Laparoscopic Hernia Repair

In its first few years, laparoscopic herniorrhaphy was highly criticized for its unacceptably high recurrence rate, in some reports as high as 30% in one year. This was largely because after the development and popularity of Laparoscopic Cholecystectomy, there was a scramble to attempt and develop all types of procedures to be performed with the laparoscope. This procedure was originally performed by exposing the hernia from inside the abdomen and simply stuffing a piece of mesh in the defect with few if any stitches. Of course, the mesh "plug" would simply fall out. The present technique of laparoscopic herniorrhaphy, is a modification of a standard technique of open hernia repair with a mesh, now performed with a laparoscope. The long term statistics are not yet available, but it appears that this technique will have recurrence rates at least as good as standard open techniques if not better.

There are in fact two techniques of performing laparoscopic herniorrhaphy; trans-abdominal and total extra-peritoneal. Both will be discussed, however first I wish to explain the advantages and disadvantages of the laparoscopic approach to hernia repair in general. As I have explained above, the recurrence rate with the present techniques of laparoscopic hernia is as good, and perhaps better than that of open hernia repair. The laparoscopic approach allows complete broad exposure of the internal ring, the femoral ring, and other anatomic structures such that a large mesh can be applied over all of the possible areas of groin hernia formation and secured in place outside of the peritoneum. The mesh that can be used via laparoscopy is generally larger than that used for open repair.

During an open hernia repair with mesh, the mesh is sutured to the defect on its outside. In contrast, with a laparoscopic herniorrhaphy, the mesh is tacked or stapled to the defect on the inside. The natural stress on the repair during healing is from pressure inside the abdomen exerted outwards. The mesh sutured to the outside can be pushed away by this pressure exerted continuously against the repair. Conversely, this same pressure exerted against a mesh stapled to the inside of the defect laparoscopically serves to hold the mesh to the tissues during healing.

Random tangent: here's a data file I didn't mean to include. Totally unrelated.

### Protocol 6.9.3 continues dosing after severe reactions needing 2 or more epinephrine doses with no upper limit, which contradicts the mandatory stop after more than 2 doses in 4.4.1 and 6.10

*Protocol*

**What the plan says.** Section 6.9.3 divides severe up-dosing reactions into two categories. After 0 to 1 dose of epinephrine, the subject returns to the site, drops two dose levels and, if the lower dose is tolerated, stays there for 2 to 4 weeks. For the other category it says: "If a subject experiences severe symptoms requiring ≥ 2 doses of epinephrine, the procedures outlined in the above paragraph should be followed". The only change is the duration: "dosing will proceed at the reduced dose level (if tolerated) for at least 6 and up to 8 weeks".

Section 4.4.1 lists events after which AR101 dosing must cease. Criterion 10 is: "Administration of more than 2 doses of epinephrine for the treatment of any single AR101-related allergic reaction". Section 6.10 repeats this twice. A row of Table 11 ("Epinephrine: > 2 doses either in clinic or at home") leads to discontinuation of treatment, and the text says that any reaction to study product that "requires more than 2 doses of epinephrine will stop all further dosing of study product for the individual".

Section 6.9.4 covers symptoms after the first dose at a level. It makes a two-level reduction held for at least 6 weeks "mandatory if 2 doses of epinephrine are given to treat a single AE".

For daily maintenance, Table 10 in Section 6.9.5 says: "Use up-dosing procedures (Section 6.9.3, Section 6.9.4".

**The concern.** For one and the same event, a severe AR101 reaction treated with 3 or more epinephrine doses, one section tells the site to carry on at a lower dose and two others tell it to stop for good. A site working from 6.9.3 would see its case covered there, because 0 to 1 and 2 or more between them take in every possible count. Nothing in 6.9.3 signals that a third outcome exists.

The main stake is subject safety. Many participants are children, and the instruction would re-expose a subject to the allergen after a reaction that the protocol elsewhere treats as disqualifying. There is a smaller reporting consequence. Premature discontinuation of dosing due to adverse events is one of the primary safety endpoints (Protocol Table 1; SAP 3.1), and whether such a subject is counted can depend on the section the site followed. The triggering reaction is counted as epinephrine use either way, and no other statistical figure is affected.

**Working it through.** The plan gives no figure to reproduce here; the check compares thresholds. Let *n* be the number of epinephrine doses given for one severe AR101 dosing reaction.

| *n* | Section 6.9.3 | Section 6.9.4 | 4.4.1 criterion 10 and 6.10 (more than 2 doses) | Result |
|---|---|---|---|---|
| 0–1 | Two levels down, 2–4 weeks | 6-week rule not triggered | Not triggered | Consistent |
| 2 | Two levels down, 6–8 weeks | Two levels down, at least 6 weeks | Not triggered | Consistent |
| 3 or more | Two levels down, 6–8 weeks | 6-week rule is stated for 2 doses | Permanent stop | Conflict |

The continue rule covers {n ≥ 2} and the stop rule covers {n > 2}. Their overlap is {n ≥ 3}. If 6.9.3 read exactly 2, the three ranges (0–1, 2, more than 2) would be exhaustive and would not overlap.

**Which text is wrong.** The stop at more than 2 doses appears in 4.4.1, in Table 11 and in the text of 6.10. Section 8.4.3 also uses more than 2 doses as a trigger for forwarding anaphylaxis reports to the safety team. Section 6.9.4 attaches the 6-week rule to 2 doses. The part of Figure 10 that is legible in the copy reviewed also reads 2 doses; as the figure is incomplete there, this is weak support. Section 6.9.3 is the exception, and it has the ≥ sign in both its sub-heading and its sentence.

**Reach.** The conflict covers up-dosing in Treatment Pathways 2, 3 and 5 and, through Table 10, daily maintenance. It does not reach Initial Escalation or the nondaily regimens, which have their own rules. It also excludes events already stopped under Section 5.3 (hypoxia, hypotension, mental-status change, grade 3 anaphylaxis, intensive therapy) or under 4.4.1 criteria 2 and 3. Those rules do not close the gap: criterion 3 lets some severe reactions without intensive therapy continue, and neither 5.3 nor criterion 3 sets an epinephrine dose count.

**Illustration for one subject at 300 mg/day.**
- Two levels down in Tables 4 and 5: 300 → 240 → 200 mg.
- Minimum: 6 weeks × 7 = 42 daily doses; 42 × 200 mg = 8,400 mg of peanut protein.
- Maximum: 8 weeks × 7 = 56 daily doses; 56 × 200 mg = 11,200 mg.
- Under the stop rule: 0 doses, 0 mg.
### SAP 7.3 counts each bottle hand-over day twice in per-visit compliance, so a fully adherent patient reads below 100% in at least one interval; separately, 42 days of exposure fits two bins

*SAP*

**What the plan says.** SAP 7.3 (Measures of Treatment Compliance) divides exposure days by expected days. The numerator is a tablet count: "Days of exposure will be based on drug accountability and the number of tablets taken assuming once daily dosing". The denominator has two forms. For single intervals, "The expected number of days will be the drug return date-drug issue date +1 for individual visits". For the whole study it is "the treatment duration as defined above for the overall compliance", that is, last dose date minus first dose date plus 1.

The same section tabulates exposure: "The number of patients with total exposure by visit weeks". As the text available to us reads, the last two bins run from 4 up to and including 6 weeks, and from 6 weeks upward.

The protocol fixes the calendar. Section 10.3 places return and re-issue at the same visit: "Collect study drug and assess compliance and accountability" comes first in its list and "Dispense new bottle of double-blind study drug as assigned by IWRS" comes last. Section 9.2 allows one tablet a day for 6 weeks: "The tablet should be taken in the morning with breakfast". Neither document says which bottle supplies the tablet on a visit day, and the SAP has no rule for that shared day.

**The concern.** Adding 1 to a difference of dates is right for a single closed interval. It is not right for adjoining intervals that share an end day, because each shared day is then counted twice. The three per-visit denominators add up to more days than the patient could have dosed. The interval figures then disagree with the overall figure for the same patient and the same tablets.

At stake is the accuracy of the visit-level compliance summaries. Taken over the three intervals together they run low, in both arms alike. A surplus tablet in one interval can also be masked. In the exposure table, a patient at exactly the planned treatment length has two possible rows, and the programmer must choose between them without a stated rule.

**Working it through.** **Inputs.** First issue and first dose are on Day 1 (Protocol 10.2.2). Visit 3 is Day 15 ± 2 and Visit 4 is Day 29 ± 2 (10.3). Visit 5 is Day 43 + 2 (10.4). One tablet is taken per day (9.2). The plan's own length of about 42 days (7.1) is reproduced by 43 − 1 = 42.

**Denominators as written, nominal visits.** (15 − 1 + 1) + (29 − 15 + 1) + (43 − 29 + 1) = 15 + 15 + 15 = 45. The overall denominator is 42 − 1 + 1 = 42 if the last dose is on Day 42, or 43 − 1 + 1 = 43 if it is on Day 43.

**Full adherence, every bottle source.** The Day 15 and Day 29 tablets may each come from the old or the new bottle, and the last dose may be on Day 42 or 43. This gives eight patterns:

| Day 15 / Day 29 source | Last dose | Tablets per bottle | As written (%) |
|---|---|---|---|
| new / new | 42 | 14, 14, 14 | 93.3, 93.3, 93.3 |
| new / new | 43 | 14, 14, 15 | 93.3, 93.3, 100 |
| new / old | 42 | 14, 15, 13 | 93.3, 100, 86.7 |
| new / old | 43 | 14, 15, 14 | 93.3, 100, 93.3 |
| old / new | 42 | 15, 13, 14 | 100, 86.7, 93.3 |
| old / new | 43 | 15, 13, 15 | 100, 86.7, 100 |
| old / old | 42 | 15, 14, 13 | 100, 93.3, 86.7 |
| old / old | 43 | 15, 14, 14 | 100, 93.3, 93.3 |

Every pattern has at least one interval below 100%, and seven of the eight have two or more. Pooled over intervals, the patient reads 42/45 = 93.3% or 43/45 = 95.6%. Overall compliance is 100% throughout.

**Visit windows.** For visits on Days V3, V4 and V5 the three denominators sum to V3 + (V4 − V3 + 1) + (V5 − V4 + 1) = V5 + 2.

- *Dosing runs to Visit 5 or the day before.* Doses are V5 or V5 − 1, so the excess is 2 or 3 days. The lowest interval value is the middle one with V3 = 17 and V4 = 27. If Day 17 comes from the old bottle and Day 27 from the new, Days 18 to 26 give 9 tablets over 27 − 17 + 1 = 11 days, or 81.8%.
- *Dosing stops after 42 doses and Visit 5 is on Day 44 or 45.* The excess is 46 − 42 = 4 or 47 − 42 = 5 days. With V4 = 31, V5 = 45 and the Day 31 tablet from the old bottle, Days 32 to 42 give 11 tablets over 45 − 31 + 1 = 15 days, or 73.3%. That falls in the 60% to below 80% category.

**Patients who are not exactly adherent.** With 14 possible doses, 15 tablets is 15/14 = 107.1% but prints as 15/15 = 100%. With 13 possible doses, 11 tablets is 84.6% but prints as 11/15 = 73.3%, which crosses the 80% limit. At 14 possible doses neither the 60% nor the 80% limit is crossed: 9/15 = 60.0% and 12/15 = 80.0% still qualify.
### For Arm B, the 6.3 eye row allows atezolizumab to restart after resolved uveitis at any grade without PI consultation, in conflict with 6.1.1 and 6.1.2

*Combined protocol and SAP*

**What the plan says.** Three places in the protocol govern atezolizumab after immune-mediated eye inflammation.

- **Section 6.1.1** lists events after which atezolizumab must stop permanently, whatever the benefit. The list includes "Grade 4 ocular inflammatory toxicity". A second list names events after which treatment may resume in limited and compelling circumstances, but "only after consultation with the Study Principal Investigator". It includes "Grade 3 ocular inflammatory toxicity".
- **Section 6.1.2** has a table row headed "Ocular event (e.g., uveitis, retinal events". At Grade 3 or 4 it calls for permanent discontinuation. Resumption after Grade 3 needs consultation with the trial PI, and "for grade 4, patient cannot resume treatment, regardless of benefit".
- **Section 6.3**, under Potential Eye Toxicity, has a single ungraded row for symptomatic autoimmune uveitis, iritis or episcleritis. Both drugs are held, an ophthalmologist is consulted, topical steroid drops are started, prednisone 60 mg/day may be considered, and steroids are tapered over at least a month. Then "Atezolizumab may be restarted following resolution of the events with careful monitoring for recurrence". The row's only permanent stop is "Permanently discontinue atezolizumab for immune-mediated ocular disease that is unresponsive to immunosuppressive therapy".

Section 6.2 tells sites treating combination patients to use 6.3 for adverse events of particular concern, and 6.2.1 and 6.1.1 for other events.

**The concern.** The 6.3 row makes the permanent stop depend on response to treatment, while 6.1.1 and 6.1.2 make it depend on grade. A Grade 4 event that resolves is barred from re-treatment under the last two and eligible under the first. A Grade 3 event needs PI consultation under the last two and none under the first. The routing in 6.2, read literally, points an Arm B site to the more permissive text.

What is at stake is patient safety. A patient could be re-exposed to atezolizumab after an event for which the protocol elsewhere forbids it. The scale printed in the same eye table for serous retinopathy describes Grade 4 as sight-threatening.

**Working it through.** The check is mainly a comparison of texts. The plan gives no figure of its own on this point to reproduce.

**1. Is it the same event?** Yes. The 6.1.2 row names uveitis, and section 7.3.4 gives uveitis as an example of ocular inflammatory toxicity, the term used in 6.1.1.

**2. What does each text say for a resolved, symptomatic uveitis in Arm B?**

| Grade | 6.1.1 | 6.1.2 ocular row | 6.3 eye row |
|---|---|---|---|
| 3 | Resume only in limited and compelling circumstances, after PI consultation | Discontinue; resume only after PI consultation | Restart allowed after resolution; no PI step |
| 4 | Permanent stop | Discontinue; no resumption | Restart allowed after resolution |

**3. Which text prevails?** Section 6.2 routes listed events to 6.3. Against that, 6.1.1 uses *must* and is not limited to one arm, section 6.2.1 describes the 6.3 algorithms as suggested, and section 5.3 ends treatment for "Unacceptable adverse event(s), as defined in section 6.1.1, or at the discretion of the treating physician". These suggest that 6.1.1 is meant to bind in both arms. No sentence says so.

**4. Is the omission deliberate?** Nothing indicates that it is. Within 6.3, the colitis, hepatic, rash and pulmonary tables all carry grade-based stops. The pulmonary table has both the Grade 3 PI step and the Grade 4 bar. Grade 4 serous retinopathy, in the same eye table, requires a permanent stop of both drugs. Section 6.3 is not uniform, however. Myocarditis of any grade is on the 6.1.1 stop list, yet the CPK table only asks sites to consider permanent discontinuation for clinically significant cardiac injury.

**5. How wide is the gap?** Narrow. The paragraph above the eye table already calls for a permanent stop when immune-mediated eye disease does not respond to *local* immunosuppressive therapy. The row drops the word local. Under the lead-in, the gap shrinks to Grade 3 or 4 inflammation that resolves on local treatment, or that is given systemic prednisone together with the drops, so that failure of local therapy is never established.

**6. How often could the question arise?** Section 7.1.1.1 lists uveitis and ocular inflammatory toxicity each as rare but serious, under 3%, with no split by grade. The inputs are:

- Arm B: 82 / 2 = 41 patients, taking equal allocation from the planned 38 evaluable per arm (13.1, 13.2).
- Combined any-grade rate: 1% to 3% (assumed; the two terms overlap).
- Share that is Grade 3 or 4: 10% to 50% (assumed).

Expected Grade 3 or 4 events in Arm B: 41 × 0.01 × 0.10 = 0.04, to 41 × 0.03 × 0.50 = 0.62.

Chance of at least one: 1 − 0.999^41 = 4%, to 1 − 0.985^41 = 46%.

Good laparoscopy does require general anesthesia which is certainly not necessary for a standard open herniorrhaphy. However, this is not a significant drawback in a patient who is otherwise healthy and not a risk for general anesthesia.

Trans-abdominal laparoscopic herniorrhaphy involves repair of the hernia from inside the abdomen while viewing with the laparoscope. In contrast, total extra-peritoneal laparoscopic herniorrhaphy is done within the abdominal wall by creating a working space with a special balloon. Both procedures are equally effective at repairing all possible sources of abdominal wall herniation. The extra-peritoneal approach has the advantage of removing the risk of injury to intra-abdominal organs which is present, but very small, with the trans-abdominal approach. Both procedures are technically more difficult, require more equipment, and take longer than the usual standard open hernia repair with mesh.

The advantage of laparoscopic herniorrhaphy by either technique is in post-operative recovery. Following a standard open hernia tissue repair on one side most patients experience some degree of discomfort and in many cases this is quite significant. However, the degree of discomfort is significantly less on average when the repair is done with mesh. This is because a mesh repair does not place a lot of tension on the tissues while a tissue repair does. The most dramatic advantage of laparoscopic repair is seen following bilateral hernia repairs.

Patients almost always have significant pain and disability after bilateral tissue hernia repairs which often lasts for weeks. The discomfort after bilateral mesh repairs is somewhat less but still significant. Following laparoscopic bilateral hernia repairs patients are usually fully ambulatory with minimal pain and discomfort and may be back to work within one to two weeks as opposed to six to eight weeks following the other types of hernia surgery.

The other situation in which I find laparoscopic herniorrhaphy to be a major advantage is in the patient who has had several previous hernia operations from the outside with repeated recurrences. In these cases the laparoscopic approach affords the ability to repair the hernia from the inside, in tissues which have not been previously operated upon. This makes the surgery in fact much easier and greatly diminishes the risk of injury to vital structures which may not be identifiable in the scar tissue from the previous surgery.

In summary, laparoscopic herniorrhaphy is an excellent alternative to standard herniorrhaphy in selected patients. This procedure performed via the trans-abdominal or extra-peritoneal approach affords a repair with an equivalent and perhaps better recurrence rate than standard open techniques performed with or without mesh. Its disadvantages include the need for general anesthesia, its greater technical difficulty, its greater equipment requirement, and the need to enter the abdomen, at least for the trans-abdominal approach. Its advantage in permitting rapid post-operative recovery is most dramatic when compared to bilateral tissue repairs. It is also safer and easier in the context of a multiply recurrent hernia.

I encourage anyone interested in learning more to contact me via e-mail or telephone.


Steven P. Shikiar, MD, FACS email

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Last Update
March 20, 2013